Mahmoudi F and Hedadji M
Oran University, Algeria
Posters & Accepted Abstracts: J Food Process Technol
The B. bifidum strain (Bf1) was isolated on MRS medium contended 0.5 g/L of cysteine hydrochloride, 2 mg/L of nalidixic acid and 0.1 mg of mupirocin. This strain was isolated from (breastfed infant faeces). The effectiveness of Bifidobacterium bidum Bf 1 as a probiotic against enterohemorrhagic Escherichia coli O157:H7 infection was studied using rats model. Rats were fed with the probiotic for 7 days before or after single challenge with E. coli O157:H7. Fecal B. bifidum Bf1 and E. coli O157:H7 counts obtained by selective culturing methods were assessed for 1 week before and after infection while feed intake, body weight and composition were monitored during 1 week after infection. Histology of gut tissue (intestine) was analyzed until 1 and 2 weeks post infection, respectively. The pathogenicity of E. coli O157:H7, marked by body weight loss and intestinal histopathological changes in the infected group, was significantly reduced in the B. bifidum-treated group. Feeding B. bifidum Bf1 for 7 days before infection resulted in greater post-challenge feed intake and weight gain and lower fecal levels of E. coli O157:H7. A lesser degree of protection against E. coli O157:H7 infection was observed when Bifidobacteria were given during the 7 days after E. coli O157:H7 infection. These results demonstrate that feeding the probiotic B. bifidum Bf1 to rat can reduce the severity of E. coli O157:H7 infection, and suggest that this strain represents a good candidate for the prevention of enteric infections in human.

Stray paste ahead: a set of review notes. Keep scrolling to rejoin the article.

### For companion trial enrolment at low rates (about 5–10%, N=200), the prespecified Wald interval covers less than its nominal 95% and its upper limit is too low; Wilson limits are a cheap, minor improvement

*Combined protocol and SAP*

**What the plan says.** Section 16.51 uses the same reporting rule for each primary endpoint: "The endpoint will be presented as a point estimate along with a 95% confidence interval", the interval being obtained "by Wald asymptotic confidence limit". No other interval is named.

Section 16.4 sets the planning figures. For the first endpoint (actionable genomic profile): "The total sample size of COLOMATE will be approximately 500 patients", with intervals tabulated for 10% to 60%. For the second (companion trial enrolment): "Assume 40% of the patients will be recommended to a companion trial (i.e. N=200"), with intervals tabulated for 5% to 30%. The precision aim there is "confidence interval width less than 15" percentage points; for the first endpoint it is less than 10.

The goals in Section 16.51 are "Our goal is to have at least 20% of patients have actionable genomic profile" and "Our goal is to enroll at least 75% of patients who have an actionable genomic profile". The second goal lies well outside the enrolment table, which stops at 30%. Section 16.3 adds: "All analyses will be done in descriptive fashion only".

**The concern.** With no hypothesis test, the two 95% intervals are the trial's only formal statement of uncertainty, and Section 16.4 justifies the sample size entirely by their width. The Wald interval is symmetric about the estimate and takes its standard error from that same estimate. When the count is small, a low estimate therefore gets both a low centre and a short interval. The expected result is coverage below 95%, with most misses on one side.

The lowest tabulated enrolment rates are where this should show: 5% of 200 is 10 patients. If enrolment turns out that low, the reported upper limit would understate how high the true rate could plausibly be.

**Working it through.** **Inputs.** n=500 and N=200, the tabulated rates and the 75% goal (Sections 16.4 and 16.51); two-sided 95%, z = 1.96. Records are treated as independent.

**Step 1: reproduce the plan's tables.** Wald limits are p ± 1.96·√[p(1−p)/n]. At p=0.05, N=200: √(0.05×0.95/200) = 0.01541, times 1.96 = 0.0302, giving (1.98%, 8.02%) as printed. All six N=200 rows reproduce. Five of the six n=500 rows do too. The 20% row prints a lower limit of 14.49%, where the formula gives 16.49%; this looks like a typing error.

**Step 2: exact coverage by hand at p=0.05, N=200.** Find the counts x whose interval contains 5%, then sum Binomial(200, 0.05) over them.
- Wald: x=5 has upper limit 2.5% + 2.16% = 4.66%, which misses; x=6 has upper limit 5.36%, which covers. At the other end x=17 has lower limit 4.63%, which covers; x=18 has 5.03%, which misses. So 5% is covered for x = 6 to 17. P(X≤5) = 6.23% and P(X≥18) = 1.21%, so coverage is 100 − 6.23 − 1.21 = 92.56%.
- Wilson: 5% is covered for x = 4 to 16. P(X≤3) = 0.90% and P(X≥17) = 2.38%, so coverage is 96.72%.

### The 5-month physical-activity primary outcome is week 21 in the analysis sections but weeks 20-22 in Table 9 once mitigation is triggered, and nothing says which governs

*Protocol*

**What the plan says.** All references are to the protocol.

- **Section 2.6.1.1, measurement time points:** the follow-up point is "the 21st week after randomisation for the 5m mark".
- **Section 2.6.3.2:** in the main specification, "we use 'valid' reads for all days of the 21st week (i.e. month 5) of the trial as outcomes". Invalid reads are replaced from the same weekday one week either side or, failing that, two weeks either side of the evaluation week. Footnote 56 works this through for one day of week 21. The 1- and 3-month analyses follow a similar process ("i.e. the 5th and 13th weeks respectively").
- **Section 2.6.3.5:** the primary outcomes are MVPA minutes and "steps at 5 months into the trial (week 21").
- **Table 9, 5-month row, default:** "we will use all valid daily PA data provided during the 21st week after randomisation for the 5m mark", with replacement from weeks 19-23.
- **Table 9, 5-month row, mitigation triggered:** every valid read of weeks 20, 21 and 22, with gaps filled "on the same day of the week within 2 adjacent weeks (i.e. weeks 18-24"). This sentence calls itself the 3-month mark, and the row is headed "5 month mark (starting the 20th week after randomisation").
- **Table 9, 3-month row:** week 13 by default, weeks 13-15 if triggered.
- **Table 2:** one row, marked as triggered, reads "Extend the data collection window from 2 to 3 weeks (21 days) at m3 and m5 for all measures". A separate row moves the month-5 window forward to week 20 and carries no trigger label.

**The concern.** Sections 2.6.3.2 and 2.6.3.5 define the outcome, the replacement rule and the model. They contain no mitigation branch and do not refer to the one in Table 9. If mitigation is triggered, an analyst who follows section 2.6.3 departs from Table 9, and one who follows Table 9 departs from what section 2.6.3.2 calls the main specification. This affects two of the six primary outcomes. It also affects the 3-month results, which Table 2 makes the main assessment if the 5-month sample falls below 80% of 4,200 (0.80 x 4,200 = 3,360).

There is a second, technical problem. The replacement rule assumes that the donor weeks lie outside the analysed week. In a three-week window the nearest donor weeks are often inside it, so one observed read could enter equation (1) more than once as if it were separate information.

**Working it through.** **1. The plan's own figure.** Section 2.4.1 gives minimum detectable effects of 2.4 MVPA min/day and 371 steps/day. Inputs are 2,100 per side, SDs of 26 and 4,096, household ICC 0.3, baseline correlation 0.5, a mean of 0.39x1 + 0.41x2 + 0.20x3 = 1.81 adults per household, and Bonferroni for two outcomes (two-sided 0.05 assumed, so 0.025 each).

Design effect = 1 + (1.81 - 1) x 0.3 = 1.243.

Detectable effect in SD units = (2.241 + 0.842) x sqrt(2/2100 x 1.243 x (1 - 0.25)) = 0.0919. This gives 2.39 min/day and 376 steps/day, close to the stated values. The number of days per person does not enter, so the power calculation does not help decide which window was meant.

Mahmoudi F is a Ph D Student in Oran University, Algeria.
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